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Nurse was 'shocked' by Cynthia Blackjack's deteriorating condition, inquest hears

The nurse who treated Cynthia Blackjack the day before she died in 2013 took the stand on Monday, at the inquest into Blackjack's death.

Carmacks health centre staff initially determined Blackjack's case was serious but not urgent, inquest hears

A coroner's inquest is probing the circumstances of 29-year-old Cynthia Blackjack's death in 2013. It's being held at the Kwanlin Dun Cultural Centre in Whitehorse. (Chris Windeyer/CBC)

Former Carmacks health centre nurse Matt Lewis testified Monday he was "shocked" by the overnight deterioration of Cynthia Blackjack's condition shortly before she died.

Blackjack, 29, died aboard a medevac flight bound for Whitehorse in 2013. A coroner's inquest is probing the circumstances of her death, including whether systemic racism played a role.

Lewis told the jury Monday he treated Blackjack on Nov. 6, 2013. She arrived at the Carmacks health centre reporting serious abdominal pain. She was given morphine, an IV and an antacid.

Lewis said he considered her condition serious, but said she did not appear to need emergency care.

"I felt she was well enough to go in a vehicle and not in an ambulance," he said. "I was shocked to see how sick she was Nov. 7."

That's why health centre staff tried to arrange a ride for Blackjack to Whitehorse, instead of arranging to send her in Carmacks' only ambulance. Last week, Deb Crosby, the former nurse in charge of the health centre, testified she had to use caution sending out patients by ambulance, in case a more serious case emerged while it was out of town.

Blackjack left the health centre Nov. 6 with instructions to come back if she could not find a ride.

Conflicting accounts

The inquest has heard conflicting accounts of efforts to get Blackjack to Whitehorse.

Blackjack's friend, Bill Johnie, testified he was prepared to take Blackjack in a van owned by the Little Salmon Carmacks First Nation. But Johnie said someone at the health centre told him the First Nation wouldn't allow it.

The Carmacks Health Centre. The inquest heard that health centre staff tried to arrange a ride for Blackjack to Whitehorse in November 2013, instead of arranging to send her in Carmacks' only ambulance. (Chris Windeyer/CBC)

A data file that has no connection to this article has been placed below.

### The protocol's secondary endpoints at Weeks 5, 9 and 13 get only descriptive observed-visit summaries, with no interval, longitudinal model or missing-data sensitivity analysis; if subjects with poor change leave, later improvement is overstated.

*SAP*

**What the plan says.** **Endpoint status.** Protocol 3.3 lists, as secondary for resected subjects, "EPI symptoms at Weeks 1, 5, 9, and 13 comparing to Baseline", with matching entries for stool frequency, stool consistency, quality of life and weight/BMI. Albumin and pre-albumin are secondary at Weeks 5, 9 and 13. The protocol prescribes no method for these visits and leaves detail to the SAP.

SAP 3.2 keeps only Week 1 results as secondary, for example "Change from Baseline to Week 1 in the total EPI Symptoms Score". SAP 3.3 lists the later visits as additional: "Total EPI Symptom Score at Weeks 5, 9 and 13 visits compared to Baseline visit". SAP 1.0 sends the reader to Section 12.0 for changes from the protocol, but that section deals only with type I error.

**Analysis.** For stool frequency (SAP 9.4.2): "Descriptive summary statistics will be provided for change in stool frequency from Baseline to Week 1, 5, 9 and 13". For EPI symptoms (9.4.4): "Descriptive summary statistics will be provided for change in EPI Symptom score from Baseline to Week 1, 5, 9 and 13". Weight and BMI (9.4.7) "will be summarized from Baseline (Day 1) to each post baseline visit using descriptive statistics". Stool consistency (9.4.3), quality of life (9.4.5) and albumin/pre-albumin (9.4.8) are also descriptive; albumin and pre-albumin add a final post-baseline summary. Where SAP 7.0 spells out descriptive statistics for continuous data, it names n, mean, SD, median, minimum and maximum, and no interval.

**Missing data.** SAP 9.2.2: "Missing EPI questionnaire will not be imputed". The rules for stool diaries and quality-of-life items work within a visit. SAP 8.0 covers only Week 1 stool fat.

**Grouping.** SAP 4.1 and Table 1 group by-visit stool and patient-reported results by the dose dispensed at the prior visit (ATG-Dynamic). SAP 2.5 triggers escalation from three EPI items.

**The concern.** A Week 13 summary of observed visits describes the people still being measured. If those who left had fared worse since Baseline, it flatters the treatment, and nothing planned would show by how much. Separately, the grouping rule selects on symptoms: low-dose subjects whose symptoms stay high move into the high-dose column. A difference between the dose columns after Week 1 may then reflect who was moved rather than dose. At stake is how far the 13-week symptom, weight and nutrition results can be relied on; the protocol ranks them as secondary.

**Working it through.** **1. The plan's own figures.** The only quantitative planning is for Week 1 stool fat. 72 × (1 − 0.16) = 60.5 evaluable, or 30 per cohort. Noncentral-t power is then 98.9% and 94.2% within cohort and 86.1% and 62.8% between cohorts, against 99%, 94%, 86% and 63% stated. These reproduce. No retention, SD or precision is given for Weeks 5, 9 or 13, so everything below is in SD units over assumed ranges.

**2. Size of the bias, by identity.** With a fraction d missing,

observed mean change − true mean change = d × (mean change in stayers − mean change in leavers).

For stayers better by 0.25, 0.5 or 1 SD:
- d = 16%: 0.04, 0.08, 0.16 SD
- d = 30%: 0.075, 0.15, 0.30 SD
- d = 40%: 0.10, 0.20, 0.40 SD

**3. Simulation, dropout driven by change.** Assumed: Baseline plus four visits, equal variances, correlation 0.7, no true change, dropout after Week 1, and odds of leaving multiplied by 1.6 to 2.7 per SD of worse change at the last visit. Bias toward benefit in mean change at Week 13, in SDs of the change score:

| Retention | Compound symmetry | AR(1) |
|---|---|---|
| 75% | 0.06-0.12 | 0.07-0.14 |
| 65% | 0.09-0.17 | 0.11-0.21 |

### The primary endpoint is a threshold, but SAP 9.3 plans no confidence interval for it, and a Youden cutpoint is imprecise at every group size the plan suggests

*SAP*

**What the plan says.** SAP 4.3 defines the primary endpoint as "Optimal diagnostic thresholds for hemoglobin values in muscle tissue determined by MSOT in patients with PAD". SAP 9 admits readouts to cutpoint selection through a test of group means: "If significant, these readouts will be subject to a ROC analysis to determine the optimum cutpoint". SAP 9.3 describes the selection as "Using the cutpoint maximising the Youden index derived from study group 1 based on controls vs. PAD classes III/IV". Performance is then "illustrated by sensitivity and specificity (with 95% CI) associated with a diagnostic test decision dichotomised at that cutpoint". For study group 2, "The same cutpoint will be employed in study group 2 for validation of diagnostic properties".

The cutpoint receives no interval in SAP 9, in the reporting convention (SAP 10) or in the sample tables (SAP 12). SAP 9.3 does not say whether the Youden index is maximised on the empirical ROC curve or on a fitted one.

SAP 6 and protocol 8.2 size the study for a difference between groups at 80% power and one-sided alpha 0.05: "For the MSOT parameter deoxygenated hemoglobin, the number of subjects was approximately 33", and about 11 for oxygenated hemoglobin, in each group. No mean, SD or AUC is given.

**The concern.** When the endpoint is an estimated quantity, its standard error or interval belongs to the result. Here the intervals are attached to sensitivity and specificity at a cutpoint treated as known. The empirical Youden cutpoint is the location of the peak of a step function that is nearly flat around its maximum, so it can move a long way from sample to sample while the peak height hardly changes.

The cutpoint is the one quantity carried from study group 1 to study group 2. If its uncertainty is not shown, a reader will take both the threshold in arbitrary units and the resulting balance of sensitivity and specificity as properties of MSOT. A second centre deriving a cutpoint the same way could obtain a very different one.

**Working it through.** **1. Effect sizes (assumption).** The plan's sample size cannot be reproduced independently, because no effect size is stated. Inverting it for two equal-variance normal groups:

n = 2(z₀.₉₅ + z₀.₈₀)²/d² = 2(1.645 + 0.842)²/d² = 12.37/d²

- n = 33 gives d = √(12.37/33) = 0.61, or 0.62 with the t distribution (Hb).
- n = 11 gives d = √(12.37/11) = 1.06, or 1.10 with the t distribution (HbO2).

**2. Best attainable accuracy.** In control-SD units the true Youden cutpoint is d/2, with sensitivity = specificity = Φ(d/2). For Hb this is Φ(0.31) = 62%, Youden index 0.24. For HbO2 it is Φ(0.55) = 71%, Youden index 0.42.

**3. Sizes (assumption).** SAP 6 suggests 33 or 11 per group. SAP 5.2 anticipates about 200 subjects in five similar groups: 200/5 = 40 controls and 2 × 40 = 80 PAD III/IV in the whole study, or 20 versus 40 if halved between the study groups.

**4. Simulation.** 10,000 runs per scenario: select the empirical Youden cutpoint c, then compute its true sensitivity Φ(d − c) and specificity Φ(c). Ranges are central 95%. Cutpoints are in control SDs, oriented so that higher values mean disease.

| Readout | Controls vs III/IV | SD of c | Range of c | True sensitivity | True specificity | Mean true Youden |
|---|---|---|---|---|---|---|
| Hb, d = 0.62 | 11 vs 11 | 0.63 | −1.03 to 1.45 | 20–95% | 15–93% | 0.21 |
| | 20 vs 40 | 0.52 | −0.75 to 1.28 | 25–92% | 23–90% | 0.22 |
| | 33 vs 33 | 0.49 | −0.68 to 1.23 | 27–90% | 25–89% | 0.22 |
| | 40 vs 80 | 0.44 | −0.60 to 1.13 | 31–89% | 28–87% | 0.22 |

The inquest earlier heard the First Nation would regularly transport its citizens to Whitehorse for appointments. But Rachel Byers, the First Nation's health director, said drivers weren't normally cleared to take emergency cases because they don't have medical training.

Johnie testified he encountered Byers in the weeks after Blackjack's death and Byers said the First Nation was prepared to hire Johnie to take Blackjack to the city. Byers did not mention this conversation during her testimony.

Nurse's notes questioned

Lewis also faced questions about the terminology used by nurses in patient notes. Lewis described Blackjack as "unkempt" and another nurse described her as "dramatic."

Susan Roothman, a lawyer for the Little Salmon Carmacks First Nation, asked Lewis whether the use of such terms amounts to stereotyping.

Lewis responded that such language was not meant as a judgment, but to describe a patient's condition.

Roothman and Gregg Rafter, a lawyer for the Council of Yukon First Nations, also zeroed in on the amount of acetaminophen given to Blackjack in the days leading up to her death. Acetaminophen can cause liver damage in patients with alcoholism.

Blackjack had a drinking problem, but her family and friends say she was sober before she died. Lewis told the inquest Blackjack was "completely sober" when she arrived at the health centre Nov. 6. He said he did not give Blackjack any acetaminophen that day.

Response times reasonable, expert says

On Monday the inquest also heard from Corey Banks, an expert on medevac services who is based in Bangor, Maine. 

In a 14-page report entered into evidence, Banks wrote that he found no evidence that Yukon's Emergency Medical Services, which operates medevac flights in the territory, contributed to Blackjack's death.

Banks told the jury the response times by both the local volunteer ambulance in Carmacks, and the medevac crew in Whitehorse, were reasonable.

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